It’s not every day that you put in a new roof. In fact, it’s not even every year that you do it. Unless you’re a professional or a powerful storm comes along and tears your shingles to shreds, it’s a job that you’ll do only every few years. When you do it, you’ll have a choice to either pound the nails manually or use a nail gun. Manual work takes a long time, is physically demanding and prone to screw-ups. Anymore, a good choice is to get yourself a roofing nailer designed to handle the shorter, flatter headed nails used in roofing.
We took a look at some of the roofing nailers on the market and wrote reviews of them. We looked at a wide range of application, features, and price because the marketplace is filled with a diversity of options. If you get to the end and decide you want additional guidance, we put together a buyers’ guide based on the criteria we used in our rankings.
|BOSTITCH RN46-1||6 lbs||4.7/5|
|WEN 61782 3/4-Inch|
(Best for the Money)
|DEWALT DW45RN Pneumatic||5 lbs||4.3/5|
|Freeman PCN45||8 lbs||4.1/5|
Everything a DIYer would want in a roofing nailer, the Hitachi NV45AB2. It’s not just the power or consistent quality, which it has. It’s also the little extras that go into working on a roof. That’s a tricky environment, where you have to stay aware of your surroundings at all times and where a dropped tool might mean climbing down a ladder while hoping it didn’t shatter on the cement at the bottom.
The NV45AB2 is lightweight and well balanced for easy handling. Reloading it is hassle free. It’s also quiet, so that as you’re going down a line of shingles your concentration isn’t interrupted by a loud pop every few seconds. Combined with quality performance and reliability, we had an easy choice in our top pick.
You will pay for all of this. It will reach into your pocket, pull out your wallet and empty it. You’ll get a good return on that investment, of course, but if it’s not something you really need you can look at other models.
There are some pretty good reasons why Bostitch has a reputation for delivering professional results at a layman’s price, and the RN46-1 accounts for all of them. It has just about everything you’d want in a roofing nailer and brings it in at a price that if you want to pay for quality won’t leave you pale and shaking.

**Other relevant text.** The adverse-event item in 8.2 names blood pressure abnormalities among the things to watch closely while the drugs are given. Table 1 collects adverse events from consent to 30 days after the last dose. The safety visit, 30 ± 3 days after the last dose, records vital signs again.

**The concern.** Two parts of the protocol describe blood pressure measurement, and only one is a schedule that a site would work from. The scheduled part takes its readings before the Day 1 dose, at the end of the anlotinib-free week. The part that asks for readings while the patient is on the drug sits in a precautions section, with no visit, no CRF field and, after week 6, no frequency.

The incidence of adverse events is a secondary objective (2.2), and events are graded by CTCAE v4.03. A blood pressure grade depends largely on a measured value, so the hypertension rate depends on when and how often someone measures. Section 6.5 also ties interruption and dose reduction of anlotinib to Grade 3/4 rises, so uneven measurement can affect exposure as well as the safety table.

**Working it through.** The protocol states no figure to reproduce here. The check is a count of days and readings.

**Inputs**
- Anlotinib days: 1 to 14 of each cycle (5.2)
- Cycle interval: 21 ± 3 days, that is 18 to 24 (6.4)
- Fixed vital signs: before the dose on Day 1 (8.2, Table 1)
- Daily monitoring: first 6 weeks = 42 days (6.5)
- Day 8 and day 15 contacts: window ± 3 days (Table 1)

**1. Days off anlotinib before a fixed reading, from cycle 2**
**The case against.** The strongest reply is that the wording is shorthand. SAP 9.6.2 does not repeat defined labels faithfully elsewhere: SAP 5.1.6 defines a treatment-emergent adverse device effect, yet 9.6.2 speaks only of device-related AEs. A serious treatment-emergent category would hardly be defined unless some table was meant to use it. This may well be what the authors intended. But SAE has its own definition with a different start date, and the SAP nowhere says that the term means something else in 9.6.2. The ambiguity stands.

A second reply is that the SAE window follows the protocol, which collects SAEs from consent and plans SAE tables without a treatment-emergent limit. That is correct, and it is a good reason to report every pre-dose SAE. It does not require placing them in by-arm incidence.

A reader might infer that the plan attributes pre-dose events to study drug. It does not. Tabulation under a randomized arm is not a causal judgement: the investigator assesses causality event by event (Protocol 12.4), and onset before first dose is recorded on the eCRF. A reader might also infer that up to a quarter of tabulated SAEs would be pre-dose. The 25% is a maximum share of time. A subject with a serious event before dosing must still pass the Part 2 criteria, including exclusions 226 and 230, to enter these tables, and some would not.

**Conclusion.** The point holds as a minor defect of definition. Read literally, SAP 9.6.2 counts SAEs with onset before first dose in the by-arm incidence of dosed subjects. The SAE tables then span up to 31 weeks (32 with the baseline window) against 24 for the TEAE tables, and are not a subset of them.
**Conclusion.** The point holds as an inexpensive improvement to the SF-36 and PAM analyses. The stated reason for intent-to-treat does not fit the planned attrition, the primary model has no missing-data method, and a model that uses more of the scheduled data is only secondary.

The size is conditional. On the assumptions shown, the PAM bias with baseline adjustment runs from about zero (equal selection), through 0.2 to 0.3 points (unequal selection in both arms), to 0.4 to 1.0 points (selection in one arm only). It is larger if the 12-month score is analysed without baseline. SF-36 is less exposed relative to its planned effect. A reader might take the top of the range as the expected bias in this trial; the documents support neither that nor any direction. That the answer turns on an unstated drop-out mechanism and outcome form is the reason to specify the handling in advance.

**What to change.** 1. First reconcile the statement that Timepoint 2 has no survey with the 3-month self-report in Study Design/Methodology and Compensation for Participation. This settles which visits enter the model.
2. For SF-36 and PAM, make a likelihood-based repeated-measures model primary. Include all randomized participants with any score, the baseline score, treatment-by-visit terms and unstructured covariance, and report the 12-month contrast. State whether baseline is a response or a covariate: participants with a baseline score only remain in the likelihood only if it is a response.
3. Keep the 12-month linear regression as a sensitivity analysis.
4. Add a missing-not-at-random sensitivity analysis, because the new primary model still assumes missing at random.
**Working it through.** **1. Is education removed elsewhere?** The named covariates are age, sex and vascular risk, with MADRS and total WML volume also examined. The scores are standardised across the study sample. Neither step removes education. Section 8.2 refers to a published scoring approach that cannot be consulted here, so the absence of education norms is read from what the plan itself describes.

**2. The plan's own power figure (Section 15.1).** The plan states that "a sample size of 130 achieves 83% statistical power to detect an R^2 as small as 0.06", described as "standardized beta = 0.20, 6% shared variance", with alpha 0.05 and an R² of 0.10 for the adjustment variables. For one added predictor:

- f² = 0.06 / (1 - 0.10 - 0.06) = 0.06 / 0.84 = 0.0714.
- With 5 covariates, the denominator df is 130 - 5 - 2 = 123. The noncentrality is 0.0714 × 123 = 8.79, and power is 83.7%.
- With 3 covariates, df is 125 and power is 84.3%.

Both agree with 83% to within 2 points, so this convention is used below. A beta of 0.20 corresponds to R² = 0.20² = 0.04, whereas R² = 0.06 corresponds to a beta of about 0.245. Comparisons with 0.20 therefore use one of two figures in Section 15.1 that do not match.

Its performance matches our that of the NV45AB2, and it’s every bit as easy to use on the roof as that one. It’s lightweight, well balanced and easy to load. You can rip through a row of shingles in good time and get it ready for the next one just as quickly. It’s also got a lockout mechanism to prevent inadvertent firing.
There were a couple of things with the design we didn’t like, however. The nose is too touchy for our liking. This one is priced for the DIY crowd, but the tip is touchy enough that you need to be a pro to really prevent double fires. It also blows out the trigger pretty easily. This is also something that a seasoned professional could work around, but something that is likely to annoy hobbyists.
If you have a lot of roof to shingle, you might not want to rely on the WEN 61782 to get the entire thing done by itself. If you’ve got some repair work or a small roof section to replace, it’s a great budget alternative to spending a couple hundred dollars on other models. If you wanted a backup for something pricier, this one is a great model to consider for that, too. For those reasons, the 61782 gets our nod as best for the money.
It’s a little heavier and a little more unwieldy than some of the other models we reviewed, and it definitely isn’t designed to bring high quality over the space of a large roof. It’ll start showing its price the more you use it. It’s also a little slower to load.
The price is right, however, and if you want something to do some basic work or to serve as a backup in case your front line nailer goes down in the middle of a job, the 61782 is a great option to have.
The DeWalt DW45RN is a solid performer that might have warranted a more favorable ranking had it come with a couple of features that ought to be considered standards for roofing nailers. We dropped it to the number four spot not because of what it did, but because of what it didn’t have.
Our first knock is that it’s pneumatic. That means an air hose and an air compressor. This used to be the standard because cordless models were pretty unreliable. But, that’s changed now, and hauling everything associated with a pneumatic nailer up to the roof is a needless risk. There’s just too much that can go wrong. Beyond that, it has no safety hook and no sequential fire mode. That makes the odds of an inadvertent firing much too high for our liking.
You could probably argue with its performance, but we found it to be high quality. But, for the year, it’s not terribly safe.
When we say that the Freeman PCN45 is a good roofing nailer for fencing, we try to put as positive a spin on it as possible. But, we just can’t help it. This one isn’t terribly suitable for something that keeps rain off you. If you want to erect something that will keep your neighbor from sitting on your patio, it’s great for that, however.